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GNU variants

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Title: GNU variants  
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GNU variants

Trisquel is an example of a Linux distribution

GNU variants is a term used by the Free Software Foundation to refer to operating systems which use GNU C Library, with application software and system libraries (in other words, the core userland) from GNU.[1][2][3][4][5]

Contents

  • Hurd variants 1
  • Linux variants 2
  • BSD variants 3
  • OpenSolaris (Illumos) variants 4
  • See also 5
  • References 6
  • External links 7

Hurd variants

  • Arch Hurd
  • Superunprivileged.org GNU/Hurd-based Live CD
  • Debian GNU/kFreeBSD
  • Debian GNU/NetBSD
  • #debian-kbsd on OFTC
  • Ging live CD

External links

  1. ^  
  2. ^  
  3. ^  
  4. ^  
  5. ^  
  6. ^ List of potential release architektures for Debian Wheezy
  7. ^ GNU Hurd news
  8. ^ Debian Wiki: Debian GNU/Hurd
  9. ^ "Debian GNU/kFreeBSD FAQ". 
  10. ^ "Debian 6.0 Squeeze released". 
  11. ^ "The Ging FAQ". 
  12. ^ "Debian GNU/NetBSD". Debian.org. Retrieved 2012-07-20. 
  13. ^ "Debian GNU/NetBSD for Alpha". Debian.org. Retrieved 2012-07-20. 
  14. ^ "Debian GNU/*BSD News". Debian.org. Retrieved 2012-07-20. 
  15. ^ Nexenta Systems, Inc. (2007-06-20). "Unix Portal:Nexenta OS - Nexenta OpenSolaris". Sponsors & Support. Retrieved 2007-07-22. This work is initiated and sponsored by Nexenta Systems, Inc. Technical support is available from a variety of sources, including Community and Web Forums. 
  16. ^  

References

See also

(GNU/kOpenSolaris can be build by GCC, see -kopensolaris*-gnu: https://gcc.gnu.org/git/?p=gcc.git;a=blob;f=gcc/config.gcc)

Nexenta OS is the first distribution that combines the GNU userland (with the exception of libc; OpenSolaris kernel. Nexenta OS is available for IA-32 and x86-64 based systems. Nexenta Systems, Inc initiated the project and sponsors its continued development.[15] (Nexenta OS is not GNU variant, due use OpenSolaris libc and multiple Illumos Distributions use GNU userland as default)[16]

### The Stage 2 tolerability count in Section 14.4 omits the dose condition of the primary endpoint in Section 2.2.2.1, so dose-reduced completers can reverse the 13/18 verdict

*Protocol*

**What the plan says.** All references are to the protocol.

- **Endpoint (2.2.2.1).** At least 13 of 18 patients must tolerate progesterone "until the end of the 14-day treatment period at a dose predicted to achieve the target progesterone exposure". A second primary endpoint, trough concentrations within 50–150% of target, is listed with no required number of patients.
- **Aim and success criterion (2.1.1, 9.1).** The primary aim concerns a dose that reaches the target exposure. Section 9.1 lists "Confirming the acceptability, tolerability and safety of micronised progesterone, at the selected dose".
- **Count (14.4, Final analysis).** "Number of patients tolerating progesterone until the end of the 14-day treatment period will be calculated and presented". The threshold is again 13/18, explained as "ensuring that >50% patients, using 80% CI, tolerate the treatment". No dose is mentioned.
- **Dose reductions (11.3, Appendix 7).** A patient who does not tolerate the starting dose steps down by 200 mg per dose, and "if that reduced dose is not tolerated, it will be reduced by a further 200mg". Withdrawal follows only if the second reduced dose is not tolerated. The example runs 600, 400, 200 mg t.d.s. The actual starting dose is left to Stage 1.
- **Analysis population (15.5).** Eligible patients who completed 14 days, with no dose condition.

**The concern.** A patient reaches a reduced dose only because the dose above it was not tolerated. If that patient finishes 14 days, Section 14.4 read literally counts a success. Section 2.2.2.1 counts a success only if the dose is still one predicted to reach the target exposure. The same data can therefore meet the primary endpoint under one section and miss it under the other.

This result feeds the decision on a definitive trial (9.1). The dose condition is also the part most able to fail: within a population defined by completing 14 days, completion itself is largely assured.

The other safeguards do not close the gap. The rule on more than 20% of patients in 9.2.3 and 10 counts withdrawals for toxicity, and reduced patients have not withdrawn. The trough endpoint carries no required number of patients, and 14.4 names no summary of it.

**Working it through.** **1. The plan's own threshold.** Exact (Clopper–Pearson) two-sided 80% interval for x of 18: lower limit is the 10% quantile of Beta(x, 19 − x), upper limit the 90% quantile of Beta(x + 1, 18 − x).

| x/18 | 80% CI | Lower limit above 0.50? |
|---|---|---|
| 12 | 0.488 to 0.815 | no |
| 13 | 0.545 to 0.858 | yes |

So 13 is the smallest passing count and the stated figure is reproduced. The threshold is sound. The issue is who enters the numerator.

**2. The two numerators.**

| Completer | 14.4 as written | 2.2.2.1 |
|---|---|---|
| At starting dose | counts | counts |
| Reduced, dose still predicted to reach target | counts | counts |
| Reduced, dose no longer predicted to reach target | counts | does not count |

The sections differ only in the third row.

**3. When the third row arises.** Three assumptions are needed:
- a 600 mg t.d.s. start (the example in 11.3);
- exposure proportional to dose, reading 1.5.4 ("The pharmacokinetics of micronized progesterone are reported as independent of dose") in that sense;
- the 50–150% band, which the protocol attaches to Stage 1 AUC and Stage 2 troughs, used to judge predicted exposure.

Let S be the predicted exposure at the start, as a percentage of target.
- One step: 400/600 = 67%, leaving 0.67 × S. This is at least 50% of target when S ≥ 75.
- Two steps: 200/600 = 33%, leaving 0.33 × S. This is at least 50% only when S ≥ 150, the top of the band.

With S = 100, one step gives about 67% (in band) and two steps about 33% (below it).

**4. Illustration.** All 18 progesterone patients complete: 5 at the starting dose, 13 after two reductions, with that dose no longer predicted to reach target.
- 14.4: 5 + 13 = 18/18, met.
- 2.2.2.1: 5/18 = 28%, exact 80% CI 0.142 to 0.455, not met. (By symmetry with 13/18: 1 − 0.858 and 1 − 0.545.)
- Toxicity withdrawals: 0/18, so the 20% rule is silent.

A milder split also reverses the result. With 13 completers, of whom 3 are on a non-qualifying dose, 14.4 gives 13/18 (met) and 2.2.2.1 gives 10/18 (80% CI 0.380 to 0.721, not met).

OpenSolaris (Illumos) variants

Debian GNU/NetBSD was an experimental port of GNU user-land applications to NetBSD kernel. No official release of this operating system was made; although work was conducted on ports for the IA-32[12] and DEC Alpha[13] architectures, it has not seen active maintenance since 2002 and is no longer available for download.[14]

Debian GNU/kFreeBSD is an operating system for IA-32 and x86-64 computer architectures. It is a distribution of GNU with Debian package management and the kernel of FreeBSD. The k in kFreeBSD is an abbreviation for kernel of,[9] and reflects the fact that only the kernel of the complete FreeBSD operating system is used. The operating system was officially released with Debian Squeeze (6.0) on February 6, 2011.[10] One Debian GNU/kFreeBSD live CD is Ging, which is no longer maintained.[11]

BSD variants

The term GNU/Linux is used by some to refer to an operating system where the Linux kernel is distributed with a GNU system software (userland and GNU C Library). Such distributions are the primary installed base of GNU packages and programs and also of Linux. The most notable official use of this term for a distribution is Debian GNU/Linux.

Linux variants

Arch Hurd is a derivative work of Arch Linux, porting it to the GNU Hurd system with packages optimised for the Intel P6 architecture. Their goal is to provide an Arch-like user environment (BSD-style init scripts, Pacman package manager, rolling releases, and a simple set up) on the GNU Hurd which is stable enough for at least occasional use. Currently it provides a LiveCD for evaluation purposes and installations guides for LiveCD and conventional installation.

[8] About two thirds of the Debian packages have been ported to Hurd.[7]

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